will come in January. That's the trials, and Kendell hopes that TeamUSA 674
will have a little bit of an edge: they'll be racing in "home water", Miami
and Fort Myers. -- BHSN, http://tinyurl.com/BM9-062311
CRASH: This was the story in Scuttlebutt Extra on August 23, 2003:
Bruce Kendell, who captained three Kialoas and was one of the giants of the
maxi class, died on Thursday when the twin-engined Piper Navajo he co-owned
crashed short of the Clearwater Executive Airport, in Clearwater, Florida.
His son Bradley 22, was seriously injured. A friend of Bradley's, Daniel
Griffin, 24 was killed. Kendell, 56, a New Zealander who supervised the
building of Kialoa III and Kialoa IV for Jim Kilroy, was later an executive
in Kilroy's construction company before starting his own business in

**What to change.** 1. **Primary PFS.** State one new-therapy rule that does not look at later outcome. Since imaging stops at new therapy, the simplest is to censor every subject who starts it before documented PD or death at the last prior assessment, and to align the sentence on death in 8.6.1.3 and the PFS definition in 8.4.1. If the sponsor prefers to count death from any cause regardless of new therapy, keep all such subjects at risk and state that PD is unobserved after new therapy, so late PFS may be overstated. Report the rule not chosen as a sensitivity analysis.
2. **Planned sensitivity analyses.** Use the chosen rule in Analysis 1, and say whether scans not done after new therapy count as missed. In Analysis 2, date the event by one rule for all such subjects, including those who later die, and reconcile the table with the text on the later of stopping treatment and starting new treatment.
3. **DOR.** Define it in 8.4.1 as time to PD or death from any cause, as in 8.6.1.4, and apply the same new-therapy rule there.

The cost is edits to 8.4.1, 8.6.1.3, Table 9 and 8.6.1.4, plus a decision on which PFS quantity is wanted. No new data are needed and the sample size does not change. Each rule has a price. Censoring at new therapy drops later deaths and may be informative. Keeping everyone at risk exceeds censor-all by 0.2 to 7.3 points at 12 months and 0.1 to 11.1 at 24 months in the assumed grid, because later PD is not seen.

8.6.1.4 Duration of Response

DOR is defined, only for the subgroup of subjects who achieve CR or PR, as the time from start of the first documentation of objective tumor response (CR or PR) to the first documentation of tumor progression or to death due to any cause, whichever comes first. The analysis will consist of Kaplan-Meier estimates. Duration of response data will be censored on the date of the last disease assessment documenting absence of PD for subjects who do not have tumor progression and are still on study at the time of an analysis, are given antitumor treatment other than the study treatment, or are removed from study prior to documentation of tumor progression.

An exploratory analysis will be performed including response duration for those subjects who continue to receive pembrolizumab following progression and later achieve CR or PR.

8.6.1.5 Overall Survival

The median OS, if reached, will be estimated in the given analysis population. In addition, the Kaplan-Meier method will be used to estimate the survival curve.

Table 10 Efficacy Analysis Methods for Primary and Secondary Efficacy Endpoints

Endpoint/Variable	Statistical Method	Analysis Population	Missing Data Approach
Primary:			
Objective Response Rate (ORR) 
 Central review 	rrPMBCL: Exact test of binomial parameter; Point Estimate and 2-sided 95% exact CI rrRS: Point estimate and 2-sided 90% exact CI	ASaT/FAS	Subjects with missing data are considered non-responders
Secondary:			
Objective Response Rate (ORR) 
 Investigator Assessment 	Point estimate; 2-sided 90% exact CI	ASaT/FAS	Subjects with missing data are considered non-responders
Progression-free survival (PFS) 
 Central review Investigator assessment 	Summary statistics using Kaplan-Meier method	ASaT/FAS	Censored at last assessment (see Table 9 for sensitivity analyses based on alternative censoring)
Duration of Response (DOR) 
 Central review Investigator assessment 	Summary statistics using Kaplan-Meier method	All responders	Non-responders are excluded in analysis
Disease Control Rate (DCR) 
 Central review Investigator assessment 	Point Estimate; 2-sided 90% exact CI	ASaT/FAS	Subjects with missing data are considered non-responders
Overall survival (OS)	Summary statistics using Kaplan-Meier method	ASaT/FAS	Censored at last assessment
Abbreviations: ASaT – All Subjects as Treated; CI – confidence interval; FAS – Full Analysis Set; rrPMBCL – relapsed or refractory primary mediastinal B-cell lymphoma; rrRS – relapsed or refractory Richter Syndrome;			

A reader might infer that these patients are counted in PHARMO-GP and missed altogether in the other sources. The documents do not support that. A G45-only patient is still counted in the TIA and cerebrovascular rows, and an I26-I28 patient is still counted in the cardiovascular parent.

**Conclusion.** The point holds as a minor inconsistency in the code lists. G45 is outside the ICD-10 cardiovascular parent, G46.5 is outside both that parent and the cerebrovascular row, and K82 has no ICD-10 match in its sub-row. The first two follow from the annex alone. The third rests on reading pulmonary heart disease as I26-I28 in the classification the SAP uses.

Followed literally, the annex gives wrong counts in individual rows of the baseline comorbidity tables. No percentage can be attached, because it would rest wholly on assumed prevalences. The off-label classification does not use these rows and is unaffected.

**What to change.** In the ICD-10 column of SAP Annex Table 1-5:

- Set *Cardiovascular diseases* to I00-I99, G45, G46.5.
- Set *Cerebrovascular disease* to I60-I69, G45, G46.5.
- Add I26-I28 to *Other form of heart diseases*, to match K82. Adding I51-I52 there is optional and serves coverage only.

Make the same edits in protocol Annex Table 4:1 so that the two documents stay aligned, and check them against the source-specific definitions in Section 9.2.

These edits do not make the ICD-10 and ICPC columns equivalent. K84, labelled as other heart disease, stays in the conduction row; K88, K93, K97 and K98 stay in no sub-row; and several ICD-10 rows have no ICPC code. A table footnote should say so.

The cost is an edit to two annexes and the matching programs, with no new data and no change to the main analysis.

Clearwater. -- Read on:
MASTERS OF SPEED
(June 23, 2011) - Oracle Racing’s AC45 catamarans, blasting up and down San
Francisco Bay, have inspired a torrent of breathless prose. But are they
AC45 #4, skippered by Jimmy Spithill, and #5, skippered by Russell Coutts,
have generally used the Golden Gate Bridge as a windward boundary for their
race training, which places their turning point right off Crissy Field, one
of the world’s great sites for windsurfing and kiting. And the kite guys,
especially, have been keen to take on the cats. After all, the 500-meter
speed sailing record presently belongs to American Rob Douglas at 55.65
knots. With a kite.
Top gun kiter Johnny Heineken, off today for Silt, Germany and the
Kiteboard Course Racing Worlds - a kiting discipline developed on San
Francisco Bay, by people who sail on San Francisco Bay - checked in with
“You got to go sailing on one of the cats. Jealous! I’ve been close,
though. On two days we lined up with them on kites. Pretty amazing. The
first day, they were racing, so I didn’t want to get too close, but I
jumped in on a downwind leg and paced them for a while.
“Later, Joey Pasquali (who will be joining John Craig ((AC34 PRO)) as a
mark-set boat driver), Bryan Lake and I followed them around for an hour or
so on our courseboards. I would say that on upwind angles we were even, but
they had a tiny speed advantage with that not-slowing-down-over-chop thing